Today's Recommended Read: "In a Sunburned Country" by Bill Bryson
Until I read "In a Sunburned Country," I didn't realize how entertaining travel literature could be. It's been nearly 18 years since former Daily Herald travel editor Kathy Rodeghier chose Bill Bryson's 2000 travelogue and abridged history of Australia for our book club and it remains among my favorites. An award-winning writer herself, Rodeghier knows good writing -- which Bryson delivers in his picaresque guide to Australia's citizens, culture and formidable grandeur.
"(Australia) doesn't have coups, recklessly overfish, arm disagreeable despots, grow coca in provocative quantities, or throw its weight around in a brash and unseemly manner," Bryson wrote. "It is stable and peaceful and good. It doesn't need watching, and so we don't. But I will tell you this: the loss is entirely ours."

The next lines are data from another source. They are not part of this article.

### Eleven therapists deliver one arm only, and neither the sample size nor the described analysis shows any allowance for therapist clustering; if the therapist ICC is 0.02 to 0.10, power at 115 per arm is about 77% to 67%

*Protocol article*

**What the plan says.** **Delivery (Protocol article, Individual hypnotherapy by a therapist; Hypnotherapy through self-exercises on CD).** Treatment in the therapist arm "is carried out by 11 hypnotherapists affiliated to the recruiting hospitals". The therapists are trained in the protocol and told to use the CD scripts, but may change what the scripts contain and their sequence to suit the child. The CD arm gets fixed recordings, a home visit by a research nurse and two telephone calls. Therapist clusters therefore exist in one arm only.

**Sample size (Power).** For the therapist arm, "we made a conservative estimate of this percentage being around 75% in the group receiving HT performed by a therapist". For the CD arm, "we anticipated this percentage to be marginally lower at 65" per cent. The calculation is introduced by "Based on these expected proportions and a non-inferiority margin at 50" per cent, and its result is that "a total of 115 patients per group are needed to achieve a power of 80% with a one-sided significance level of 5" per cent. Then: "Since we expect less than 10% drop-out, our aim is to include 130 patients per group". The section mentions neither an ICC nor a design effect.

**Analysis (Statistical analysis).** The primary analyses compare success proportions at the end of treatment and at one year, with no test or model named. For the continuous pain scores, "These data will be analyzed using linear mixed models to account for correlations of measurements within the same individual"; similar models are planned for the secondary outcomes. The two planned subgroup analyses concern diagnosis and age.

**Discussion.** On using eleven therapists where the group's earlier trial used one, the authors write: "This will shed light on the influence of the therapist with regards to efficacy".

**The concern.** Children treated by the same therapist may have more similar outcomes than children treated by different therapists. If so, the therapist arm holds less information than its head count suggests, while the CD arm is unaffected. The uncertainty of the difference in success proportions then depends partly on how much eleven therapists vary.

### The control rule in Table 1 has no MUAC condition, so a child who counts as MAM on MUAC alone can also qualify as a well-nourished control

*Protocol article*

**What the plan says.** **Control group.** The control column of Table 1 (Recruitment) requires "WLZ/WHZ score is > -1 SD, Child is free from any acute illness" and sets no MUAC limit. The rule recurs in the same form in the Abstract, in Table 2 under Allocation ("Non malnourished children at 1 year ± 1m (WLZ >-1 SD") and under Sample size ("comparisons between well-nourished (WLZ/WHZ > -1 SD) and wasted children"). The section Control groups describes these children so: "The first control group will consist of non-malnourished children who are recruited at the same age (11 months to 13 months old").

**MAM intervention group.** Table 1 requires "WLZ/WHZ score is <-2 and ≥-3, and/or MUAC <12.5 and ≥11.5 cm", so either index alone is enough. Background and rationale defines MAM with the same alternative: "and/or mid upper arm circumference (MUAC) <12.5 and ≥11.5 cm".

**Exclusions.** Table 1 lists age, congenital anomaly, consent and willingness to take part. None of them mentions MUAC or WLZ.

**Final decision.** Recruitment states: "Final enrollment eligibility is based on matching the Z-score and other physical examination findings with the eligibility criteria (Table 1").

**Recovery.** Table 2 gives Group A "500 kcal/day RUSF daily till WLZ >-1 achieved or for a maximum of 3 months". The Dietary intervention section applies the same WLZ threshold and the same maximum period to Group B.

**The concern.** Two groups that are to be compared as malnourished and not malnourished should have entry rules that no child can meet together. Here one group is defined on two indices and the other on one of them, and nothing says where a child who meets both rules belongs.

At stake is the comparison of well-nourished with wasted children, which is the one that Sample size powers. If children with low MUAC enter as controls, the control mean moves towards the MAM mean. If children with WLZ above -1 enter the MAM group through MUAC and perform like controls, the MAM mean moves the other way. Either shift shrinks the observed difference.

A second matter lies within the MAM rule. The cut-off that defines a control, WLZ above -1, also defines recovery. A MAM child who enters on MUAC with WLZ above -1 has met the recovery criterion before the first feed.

Wry yet respectful, "In a Sunburned Country" amuses as it educates. Consider this passage, which makes me chuckle every time I read it.
Australia "has more things that will kill you than anywhere else," Bryson wrote. "Of the world's ten most poisonous snakes, all are Australian. Five of its creatures -- the funnel web spider, box jellyfish, blue-ringed octopus, paralysis tick, and stonefish -- are the most lethal of their type in the world. This is a country where even the fluffiest of caterpillars can lay you out with a toxic nip."